Brest Atlantiques, four weeks to complete a big Atlantic circuit - Act 1
The Brest Atlantiques rounds off this morning for the Maxi Edmond de Rothschild after 29 days at sea and over 17,000 miles over the ground. The Franck Cammas / Charles Caudrelier duo, together with their media man Yann Riou, will cross the finish line this Wednesday morning at the entrance to Brest Harbour. We take the opportunity to review the last four fantastic weeks of racing.
1st week of racing

On Sunday 3 November, the initial date scheduled for the start of the Brest Atlantiques, the first autumn storm is sweeping the Breton coast. The competing giants and their crews are obliged to wait another 48 hours to let the bulk of the rough weather roll through. On Tuesday 5 November at 10:00 UTC, the competitors steal out onto the racetrack from Brest. However, the weather conditions that reign over the Chaussée de Sein will be remembered for a long time to come: 30 knots and nearly 5-metre waves. “I haven’t seen a sea like this since the South Pacific in the Volvo Ocean Race, it’s impracticable”. The first words from offshore from Yann Riou, the media man on the Maxi Edmond de Rothschild set the tone.

The Bay of Biscay is devoured in a matter of hours... That very evening on the day of the start, Cape Finisterre is already in their wake! Leading the way, François Gabart calls the tune. Second, right behind him, Franck Cammas and Charles Caudrelier take up a prudent start whilst showing that they too are a force to be reckoned with.

The start of the race is brisk and the miles are ticked off very quickly between the hulls of the Maxis powered up in a drag race to the equator.

On 7 November, at the 03:00 UTC position report, the Maxi Edmond de Rothschild goes on the offensive. The first to put in its gybe southwards, the Cammas / Caudrelier duo move up to the head of the race. Twenty-four hours later, under the cover of darkness, as they’re passing the Cape Verde islands, the Maxi Edmond de Rothschild hits a UFO (Unidentified Floating Object) and damages her daggerboard’s lifting surface. Very swiftly, back in Lorient, a commando operation is organised to get the team to intervene as quickly as possible on the other side of the Atlantic. Bahia, the historic city associated with the Transat Jacques Vabre finish and well known to Gitana Team’s shore crew, appears to be the best option for the stopover both from a weather perspective and for practical and logistical aspects. Though deprived of some of her potential without the use of her famous ‘skate wing’, Gitana 17 remains at the front of the pack: a neat trajectory in the doldrums notably, total commitment from the two sailors to get the best out of a light and shifty breeze in the guise of a trade wind. Meantime, the crew on her closest rival - Macif – also announce that they’re experiencing difficulties after they too were involved in a collision. Like Gitana, François Gabart’s team envisages a pit stop, albeit in Rio, to repair damage to the central rudder.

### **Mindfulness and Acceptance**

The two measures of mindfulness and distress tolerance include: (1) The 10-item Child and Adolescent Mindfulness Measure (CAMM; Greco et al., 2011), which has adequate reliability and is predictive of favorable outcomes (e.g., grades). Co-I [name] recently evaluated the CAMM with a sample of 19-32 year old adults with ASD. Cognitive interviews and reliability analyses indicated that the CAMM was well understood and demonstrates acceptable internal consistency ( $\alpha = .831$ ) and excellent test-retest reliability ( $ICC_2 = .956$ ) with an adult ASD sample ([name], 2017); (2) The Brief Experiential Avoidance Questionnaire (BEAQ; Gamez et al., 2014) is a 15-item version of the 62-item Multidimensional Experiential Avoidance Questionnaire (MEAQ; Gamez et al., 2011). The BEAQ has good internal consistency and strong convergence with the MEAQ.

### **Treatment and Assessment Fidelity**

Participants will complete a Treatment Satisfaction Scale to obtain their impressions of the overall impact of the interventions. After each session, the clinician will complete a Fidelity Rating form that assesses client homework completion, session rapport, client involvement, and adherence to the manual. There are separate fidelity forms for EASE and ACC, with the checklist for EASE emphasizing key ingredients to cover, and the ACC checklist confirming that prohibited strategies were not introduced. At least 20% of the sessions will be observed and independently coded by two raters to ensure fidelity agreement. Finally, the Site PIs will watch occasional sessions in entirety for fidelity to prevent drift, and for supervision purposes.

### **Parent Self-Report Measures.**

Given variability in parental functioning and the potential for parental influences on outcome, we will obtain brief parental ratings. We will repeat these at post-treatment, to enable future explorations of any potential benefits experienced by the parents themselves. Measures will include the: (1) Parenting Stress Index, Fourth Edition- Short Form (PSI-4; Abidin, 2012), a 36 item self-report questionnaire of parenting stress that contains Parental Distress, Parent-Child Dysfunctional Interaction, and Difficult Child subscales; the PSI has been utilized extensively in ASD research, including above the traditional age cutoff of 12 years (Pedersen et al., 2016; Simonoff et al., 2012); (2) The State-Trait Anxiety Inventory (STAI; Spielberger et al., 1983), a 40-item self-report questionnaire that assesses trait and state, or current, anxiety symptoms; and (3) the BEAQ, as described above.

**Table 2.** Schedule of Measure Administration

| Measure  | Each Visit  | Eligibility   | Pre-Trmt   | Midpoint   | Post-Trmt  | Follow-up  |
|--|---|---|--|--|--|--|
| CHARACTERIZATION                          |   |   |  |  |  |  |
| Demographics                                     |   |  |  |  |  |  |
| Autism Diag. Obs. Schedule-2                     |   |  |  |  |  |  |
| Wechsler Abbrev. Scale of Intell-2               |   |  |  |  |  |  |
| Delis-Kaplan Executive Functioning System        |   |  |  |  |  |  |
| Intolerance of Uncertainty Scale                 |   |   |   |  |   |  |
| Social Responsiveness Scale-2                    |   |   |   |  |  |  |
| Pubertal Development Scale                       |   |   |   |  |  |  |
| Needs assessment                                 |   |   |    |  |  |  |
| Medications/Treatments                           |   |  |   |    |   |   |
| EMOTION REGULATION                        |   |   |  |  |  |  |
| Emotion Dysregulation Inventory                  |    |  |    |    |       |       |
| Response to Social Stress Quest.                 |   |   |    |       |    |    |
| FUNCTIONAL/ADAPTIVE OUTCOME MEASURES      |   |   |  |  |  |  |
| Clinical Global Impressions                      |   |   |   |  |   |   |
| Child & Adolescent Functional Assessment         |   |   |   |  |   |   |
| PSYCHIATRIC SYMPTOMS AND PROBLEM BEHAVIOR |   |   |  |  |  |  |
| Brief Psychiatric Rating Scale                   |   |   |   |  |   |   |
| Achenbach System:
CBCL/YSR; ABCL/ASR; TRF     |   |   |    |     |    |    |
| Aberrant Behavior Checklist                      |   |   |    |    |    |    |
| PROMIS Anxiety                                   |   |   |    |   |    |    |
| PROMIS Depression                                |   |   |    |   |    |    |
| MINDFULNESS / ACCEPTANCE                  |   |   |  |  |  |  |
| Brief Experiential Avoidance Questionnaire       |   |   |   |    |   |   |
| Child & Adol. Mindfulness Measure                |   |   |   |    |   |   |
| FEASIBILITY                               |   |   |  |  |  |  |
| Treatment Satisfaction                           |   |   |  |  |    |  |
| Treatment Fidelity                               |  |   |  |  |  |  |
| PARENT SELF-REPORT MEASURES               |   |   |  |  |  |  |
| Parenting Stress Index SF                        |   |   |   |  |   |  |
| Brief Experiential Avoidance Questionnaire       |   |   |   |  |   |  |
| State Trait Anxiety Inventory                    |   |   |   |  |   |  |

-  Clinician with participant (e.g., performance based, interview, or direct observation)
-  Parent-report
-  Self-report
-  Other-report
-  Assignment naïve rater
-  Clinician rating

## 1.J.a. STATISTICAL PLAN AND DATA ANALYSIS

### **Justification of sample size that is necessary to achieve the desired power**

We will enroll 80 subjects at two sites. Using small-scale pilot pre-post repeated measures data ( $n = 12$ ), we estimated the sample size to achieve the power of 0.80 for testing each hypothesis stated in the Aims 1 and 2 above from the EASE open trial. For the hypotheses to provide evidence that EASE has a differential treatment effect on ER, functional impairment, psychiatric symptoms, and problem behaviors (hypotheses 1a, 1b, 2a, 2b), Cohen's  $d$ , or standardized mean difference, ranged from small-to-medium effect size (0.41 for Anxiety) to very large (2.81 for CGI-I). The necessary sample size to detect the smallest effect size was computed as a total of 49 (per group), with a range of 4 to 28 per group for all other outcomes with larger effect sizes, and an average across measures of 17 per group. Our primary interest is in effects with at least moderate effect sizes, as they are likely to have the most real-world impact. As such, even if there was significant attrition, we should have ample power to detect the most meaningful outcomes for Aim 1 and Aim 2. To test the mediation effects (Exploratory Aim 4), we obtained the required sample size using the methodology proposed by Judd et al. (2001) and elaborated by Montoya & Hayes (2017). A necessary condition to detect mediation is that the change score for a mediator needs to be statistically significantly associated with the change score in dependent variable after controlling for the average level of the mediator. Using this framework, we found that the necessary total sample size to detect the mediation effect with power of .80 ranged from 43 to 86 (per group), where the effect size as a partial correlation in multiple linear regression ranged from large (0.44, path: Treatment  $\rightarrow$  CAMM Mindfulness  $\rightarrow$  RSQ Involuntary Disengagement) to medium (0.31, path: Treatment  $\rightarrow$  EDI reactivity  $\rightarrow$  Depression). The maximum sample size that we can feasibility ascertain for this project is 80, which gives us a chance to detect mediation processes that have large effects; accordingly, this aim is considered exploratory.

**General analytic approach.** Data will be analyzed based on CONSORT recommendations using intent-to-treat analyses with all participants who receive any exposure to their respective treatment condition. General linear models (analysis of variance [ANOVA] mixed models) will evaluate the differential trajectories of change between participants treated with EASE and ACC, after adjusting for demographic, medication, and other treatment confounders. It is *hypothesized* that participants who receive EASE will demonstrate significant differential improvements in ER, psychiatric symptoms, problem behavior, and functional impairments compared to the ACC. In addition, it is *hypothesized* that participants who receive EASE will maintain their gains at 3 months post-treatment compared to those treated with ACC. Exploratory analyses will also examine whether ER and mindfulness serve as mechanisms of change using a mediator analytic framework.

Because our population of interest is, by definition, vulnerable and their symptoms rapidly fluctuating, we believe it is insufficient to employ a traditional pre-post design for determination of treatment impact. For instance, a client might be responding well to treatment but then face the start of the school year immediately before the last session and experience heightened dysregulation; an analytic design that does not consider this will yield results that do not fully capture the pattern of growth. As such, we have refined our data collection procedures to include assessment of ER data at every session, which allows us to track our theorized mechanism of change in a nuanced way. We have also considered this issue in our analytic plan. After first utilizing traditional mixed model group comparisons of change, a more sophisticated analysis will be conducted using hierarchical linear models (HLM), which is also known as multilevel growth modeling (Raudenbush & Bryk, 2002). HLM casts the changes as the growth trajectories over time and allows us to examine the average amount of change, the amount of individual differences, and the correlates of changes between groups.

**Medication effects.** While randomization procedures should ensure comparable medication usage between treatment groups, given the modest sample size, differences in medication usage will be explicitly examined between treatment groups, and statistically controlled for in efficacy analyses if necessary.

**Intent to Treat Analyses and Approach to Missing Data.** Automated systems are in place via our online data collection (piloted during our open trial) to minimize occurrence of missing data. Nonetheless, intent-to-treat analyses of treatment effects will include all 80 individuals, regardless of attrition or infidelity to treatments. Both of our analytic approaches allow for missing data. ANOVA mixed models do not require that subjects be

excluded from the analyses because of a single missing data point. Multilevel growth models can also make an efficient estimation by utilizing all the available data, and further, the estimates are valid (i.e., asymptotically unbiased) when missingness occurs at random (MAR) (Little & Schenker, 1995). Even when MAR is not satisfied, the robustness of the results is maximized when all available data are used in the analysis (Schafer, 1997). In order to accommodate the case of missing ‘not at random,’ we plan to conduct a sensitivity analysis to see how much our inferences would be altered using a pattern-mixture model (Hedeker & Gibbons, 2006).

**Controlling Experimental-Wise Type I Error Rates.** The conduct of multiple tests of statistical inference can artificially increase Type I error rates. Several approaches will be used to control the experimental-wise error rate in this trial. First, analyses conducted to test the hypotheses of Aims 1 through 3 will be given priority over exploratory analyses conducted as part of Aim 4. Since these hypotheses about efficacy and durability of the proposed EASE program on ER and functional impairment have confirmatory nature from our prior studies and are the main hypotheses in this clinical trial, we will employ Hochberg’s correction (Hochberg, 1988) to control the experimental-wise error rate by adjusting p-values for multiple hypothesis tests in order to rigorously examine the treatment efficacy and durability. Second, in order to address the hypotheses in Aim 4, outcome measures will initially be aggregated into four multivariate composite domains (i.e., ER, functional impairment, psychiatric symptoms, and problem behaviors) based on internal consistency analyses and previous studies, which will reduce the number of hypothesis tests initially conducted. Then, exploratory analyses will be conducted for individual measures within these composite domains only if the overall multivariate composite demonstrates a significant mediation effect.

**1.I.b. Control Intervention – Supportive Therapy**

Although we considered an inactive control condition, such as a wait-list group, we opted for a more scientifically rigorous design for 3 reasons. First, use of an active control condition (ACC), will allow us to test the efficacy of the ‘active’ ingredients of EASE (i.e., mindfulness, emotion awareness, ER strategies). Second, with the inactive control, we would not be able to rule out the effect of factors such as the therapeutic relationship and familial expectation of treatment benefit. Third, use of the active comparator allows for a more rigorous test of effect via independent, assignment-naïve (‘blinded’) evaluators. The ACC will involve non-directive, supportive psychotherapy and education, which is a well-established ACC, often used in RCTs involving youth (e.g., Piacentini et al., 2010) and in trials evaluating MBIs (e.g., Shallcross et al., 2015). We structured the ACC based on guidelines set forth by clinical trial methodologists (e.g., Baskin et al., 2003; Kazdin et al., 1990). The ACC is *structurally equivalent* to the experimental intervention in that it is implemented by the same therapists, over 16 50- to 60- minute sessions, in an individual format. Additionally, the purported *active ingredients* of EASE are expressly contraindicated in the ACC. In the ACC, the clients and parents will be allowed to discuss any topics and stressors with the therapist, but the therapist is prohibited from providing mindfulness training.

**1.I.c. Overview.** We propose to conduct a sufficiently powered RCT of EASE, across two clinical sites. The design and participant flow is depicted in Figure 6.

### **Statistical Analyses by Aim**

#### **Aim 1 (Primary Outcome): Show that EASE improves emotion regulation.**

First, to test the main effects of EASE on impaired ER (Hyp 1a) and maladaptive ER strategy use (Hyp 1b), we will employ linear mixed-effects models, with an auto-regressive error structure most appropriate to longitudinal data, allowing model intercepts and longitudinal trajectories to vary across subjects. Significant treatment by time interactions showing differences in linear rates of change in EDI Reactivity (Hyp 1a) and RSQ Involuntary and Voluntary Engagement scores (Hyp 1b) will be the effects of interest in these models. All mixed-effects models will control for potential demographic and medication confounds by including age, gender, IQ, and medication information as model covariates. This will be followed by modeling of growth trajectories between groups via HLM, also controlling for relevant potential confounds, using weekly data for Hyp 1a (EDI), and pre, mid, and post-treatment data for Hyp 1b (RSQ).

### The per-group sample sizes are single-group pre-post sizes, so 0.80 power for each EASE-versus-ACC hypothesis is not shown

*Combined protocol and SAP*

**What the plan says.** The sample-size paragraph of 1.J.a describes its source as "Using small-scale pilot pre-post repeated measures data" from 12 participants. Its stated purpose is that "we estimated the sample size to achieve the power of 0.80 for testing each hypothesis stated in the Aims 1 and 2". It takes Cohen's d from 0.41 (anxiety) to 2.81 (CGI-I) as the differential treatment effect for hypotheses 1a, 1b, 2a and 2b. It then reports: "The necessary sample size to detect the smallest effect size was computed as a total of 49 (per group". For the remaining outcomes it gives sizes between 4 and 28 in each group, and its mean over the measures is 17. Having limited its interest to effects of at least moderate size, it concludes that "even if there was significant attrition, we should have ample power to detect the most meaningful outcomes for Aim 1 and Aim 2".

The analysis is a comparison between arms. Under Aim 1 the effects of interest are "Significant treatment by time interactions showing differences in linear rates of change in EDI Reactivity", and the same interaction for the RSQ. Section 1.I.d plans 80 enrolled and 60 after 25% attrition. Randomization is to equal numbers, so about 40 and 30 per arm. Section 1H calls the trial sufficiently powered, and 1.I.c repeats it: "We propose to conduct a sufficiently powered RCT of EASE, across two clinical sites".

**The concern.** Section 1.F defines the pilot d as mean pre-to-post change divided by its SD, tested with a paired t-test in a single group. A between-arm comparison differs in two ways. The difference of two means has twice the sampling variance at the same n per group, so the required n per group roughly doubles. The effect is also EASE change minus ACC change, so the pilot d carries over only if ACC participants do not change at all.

On Sunday 10 November, shortly before 14:00 UTC, after 5 days and 4 hours of racing, the Maxi Edmond de Rothschild crosses the equator in what is a remarkable time, especially so in double-handed format. The weather at the time doesn’t allow for any major options and so it is that the four competing giants follow a diagonal route across to the Brazilian coast in single file. However, Gitana 17’s pit stop on the morning of 12 November will restart the race!

The figures 

4,000 miles covered

Maximum speed: 34.2 knots

5 days in the lead

Ranking of the Maxi Edmond de Rothschild, on Tuesday 12 November at 11:00 UTC

3rd / MAXI EDMOND DE ROTHSCHILD (Franck Cammas / Charles Caudrelier / Yann Riou) – 167.9 miles behind the leader – On a pit stop in Salvador de Bahia



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